Steinhart's 2015 book

Steinhart examined the factors that made those ethnic Germans into such willing and murderous tools of Nazi policy. He concluded that anti-Semitism was rather low on their list of motivators, behind ant­icipatory obedience, venality and especially anti-Soviet sent­iment. As in the example of the Baltic States, recent persecution at Soviet hands meant that the Nazis' local collaborators were often primarily anti-Soviet and only secondarily anti-Semitic. Indeed Steinhart suggested that many of the perpetrators in Trans-nistria only became anti-Semites after participating in the Holocaust.

The book cited other researchers who also found that anti-Soviet sentiment as a central motivator for the Nazis' local collaborators.


3,000,000 Ukrainian citizens were killed as part of Nazi exterm­in­at­ion policies, 900,000 being Jewish Ukrainians and 2.1 million of them being Christian Ukrainians. Most of these three million were exterminated by German soldiers. In explaining this catastrophe, I am grateful for three factors specified in the book that I would not have thought of myself:

Firstly the author examined Nazi racial policy in a specific prov­ince with a “large ethnic German minority”. 

Secondly that the in­vading German soldiers would not have had enough manpower to ach­ieve their programme alone, and thus needed the warm support of Nazi sympath­isers within the Transnistrian community.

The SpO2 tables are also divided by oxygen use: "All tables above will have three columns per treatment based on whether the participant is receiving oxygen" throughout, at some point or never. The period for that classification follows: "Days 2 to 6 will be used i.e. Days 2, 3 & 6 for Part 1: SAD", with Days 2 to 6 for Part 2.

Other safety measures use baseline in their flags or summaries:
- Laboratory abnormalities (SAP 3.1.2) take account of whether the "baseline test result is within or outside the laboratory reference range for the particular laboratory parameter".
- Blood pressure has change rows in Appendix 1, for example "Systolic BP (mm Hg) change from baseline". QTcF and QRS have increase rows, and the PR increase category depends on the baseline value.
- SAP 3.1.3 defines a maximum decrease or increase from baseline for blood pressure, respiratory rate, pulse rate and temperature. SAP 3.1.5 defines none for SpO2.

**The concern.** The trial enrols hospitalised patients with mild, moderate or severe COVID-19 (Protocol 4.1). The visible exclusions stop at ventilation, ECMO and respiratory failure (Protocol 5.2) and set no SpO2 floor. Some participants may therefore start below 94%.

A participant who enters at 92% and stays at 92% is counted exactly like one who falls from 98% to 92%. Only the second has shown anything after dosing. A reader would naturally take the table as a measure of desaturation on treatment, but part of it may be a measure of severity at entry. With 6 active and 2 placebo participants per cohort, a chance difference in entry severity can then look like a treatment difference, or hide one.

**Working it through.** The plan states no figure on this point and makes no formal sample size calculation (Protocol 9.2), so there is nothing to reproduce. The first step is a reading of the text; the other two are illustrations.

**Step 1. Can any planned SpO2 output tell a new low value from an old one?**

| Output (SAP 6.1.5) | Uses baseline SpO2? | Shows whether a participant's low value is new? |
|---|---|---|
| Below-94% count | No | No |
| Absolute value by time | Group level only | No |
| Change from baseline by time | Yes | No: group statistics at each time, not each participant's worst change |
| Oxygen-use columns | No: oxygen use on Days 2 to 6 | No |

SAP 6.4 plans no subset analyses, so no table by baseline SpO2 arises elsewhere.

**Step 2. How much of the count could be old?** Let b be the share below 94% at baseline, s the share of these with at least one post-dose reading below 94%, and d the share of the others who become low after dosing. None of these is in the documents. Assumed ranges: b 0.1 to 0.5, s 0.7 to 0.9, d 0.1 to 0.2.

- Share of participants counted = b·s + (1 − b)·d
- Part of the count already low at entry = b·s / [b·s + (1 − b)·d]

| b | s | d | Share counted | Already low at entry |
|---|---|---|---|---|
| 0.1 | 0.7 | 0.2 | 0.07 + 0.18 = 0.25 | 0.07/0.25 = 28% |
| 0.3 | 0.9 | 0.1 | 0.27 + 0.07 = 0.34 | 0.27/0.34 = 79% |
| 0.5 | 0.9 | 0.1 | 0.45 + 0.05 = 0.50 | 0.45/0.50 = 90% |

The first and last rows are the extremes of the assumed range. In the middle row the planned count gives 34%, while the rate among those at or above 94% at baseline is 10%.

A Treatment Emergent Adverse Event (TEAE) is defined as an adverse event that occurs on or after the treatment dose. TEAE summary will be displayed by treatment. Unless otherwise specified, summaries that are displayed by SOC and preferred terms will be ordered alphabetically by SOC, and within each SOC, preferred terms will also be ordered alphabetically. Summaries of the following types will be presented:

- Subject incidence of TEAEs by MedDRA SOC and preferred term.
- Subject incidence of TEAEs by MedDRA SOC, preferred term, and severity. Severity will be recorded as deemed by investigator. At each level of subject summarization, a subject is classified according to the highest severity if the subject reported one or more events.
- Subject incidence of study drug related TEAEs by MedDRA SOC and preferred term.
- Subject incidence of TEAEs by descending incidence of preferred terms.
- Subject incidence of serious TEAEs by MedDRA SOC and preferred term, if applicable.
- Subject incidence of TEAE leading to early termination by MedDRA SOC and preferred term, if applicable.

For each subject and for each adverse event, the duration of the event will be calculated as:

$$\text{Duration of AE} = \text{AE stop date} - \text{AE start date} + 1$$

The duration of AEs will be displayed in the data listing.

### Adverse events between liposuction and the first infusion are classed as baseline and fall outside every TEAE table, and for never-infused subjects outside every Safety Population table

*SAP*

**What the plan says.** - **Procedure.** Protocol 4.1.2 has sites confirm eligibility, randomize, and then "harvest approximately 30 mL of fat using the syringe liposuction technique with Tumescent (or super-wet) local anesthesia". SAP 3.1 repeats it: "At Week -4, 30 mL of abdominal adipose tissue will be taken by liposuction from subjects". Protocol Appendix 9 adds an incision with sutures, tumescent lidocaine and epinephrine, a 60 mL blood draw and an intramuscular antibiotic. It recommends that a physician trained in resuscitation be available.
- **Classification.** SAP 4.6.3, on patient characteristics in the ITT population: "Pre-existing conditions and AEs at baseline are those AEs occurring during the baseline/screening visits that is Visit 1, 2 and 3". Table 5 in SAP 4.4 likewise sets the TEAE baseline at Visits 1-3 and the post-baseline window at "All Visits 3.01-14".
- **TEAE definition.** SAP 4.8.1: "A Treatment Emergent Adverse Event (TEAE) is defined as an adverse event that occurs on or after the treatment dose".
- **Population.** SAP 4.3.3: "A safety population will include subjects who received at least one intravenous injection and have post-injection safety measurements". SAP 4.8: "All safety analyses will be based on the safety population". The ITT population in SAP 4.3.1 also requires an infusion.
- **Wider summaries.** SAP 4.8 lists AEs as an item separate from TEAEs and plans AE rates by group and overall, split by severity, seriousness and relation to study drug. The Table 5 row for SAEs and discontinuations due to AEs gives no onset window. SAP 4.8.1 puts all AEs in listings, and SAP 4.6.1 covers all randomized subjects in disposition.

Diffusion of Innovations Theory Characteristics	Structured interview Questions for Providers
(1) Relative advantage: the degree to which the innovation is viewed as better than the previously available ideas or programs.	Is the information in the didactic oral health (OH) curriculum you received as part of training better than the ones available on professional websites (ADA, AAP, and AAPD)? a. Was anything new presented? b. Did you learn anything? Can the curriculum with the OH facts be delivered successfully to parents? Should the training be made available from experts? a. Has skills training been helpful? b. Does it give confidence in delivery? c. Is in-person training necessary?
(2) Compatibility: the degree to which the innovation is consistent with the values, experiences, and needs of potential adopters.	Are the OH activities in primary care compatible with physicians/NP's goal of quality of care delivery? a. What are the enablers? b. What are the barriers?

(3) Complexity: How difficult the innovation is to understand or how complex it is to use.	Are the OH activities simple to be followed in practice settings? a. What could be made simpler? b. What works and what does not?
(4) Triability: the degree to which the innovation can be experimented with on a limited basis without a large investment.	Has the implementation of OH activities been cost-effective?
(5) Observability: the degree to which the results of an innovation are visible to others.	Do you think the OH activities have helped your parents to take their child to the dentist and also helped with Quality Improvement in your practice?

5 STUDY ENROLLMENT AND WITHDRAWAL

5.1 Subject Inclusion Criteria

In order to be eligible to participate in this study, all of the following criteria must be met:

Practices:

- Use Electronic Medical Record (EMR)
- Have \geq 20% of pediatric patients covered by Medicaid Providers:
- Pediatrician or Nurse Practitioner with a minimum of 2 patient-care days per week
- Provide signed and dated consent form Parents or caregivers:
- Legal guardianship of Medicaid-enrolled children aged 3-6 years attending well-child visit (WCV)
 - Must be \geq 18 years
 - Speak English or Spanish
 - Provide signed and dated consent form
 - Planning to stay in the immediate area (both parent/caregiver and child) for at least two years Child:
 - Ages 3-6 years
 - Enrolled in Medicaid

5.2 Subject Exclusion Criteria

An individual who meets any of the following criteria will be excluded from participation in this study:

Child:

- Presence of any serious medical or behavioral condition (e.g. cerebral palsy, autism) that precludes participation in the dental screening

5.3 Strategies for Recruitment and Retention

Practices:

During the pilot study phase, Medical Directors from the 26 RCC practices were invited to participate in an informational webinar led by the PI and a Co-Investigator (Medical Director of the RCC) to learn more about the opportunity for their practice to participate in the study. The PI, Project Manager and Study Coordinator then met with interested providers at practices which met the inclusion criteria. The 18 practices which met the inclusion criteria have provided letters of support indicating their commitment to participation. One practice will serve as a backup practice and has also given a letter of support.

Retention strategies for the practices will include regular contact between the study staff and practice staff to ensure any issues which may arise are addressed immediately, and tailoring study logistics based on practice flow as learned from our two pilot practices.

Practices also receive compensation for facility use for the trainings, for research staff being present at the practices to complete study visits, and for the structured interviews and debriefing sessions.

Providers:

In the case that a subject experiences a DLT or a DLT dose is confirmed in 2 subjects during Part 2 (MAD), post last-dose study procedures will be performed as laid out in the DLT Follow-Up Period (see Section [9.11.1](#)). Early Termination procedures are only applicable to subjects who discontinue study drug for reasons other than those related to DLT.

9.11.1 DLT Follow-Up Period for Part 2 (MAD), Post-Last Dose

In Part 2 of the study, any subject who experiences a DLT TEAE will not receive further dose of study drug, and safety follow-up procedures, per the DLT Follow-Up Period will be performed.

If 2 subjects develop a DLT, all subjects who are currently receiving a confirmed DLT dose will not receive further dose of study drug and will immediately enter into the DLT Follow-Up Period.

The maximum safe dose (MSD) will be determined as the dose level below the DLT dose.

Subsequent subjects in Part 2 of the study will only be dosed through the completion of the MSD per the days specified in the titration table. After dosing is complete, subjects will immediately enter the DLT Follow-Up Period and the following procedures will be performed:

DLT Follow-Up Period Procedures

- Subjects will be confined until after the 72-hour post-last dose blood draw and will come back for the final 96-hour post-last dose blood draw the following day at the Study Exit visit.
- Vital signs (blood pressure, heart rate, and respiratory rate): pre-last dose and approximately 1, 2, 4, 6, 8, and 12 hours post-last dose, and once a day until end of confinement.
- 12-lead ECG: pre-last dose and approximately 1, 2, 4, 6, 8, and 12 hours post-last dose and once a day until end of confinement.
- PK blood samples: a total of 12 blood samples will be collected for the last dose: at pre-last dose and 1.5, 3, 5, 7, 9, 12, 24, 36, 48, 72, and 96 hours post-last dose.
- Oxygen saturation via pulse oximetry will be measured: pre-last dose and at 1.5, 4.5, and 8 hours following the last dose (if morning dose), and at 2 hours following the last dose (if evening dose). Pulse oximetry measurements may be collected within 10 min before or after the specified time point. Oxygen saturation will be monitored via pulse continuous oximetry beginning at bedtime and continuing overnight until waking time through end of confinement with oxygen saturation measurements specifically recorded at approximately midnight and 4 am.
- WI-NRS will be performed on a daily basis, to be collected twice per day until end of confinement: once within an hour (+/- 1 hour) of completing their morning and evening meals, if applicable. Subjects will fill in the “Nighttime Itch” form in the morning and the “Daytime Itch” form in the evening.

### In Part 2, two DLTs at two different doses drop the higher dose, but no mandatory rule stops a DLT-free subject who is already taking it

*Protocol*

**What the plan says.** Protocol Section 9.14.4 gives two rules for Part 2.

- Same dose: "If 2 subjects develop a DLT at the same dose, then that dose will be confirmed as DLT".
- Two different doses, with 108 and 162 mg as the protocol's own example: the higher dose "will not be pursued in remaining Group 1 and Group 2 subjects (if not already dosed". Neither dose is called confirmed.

Thirdly that anti-Soviet sentiment was the central motivator for the Nazis' local collaborators, not anti-Semitism.

map of Transnitstria and its ethnic German settlements, 1942
credit: Steinhart's book

But was this a province with a “large ethnic German minority”? The 1936 census for Transnistria gives the German ethnic minority as 2% while the Russians accounted for 10% and the Jews accounted for 8%. (The vast majority were either Ukrainians or Moldovans). Unless the population changed between the census of 1936 and the Nazi invasion of 1941, the ethnic German population of Transnistria did not seem to be a large minority at all.

I agree that the Germans could not have succeeded with their prog­ramme without the helpful collaboration of local Ukrainians. It has been documented that 100,000 locals voluntarily joined police units that provided key assistance to the Nazis. Even more explic­itly, a company of Tatar volunteers was established in Simferopol under the command of Einsatzgruppe 11. This company participated in anti-Jewish manhunts and murder actions in the rural reg­ions. Many other Ukrainians staffed the local bureaucracies or participated in the mass shootings of Jews.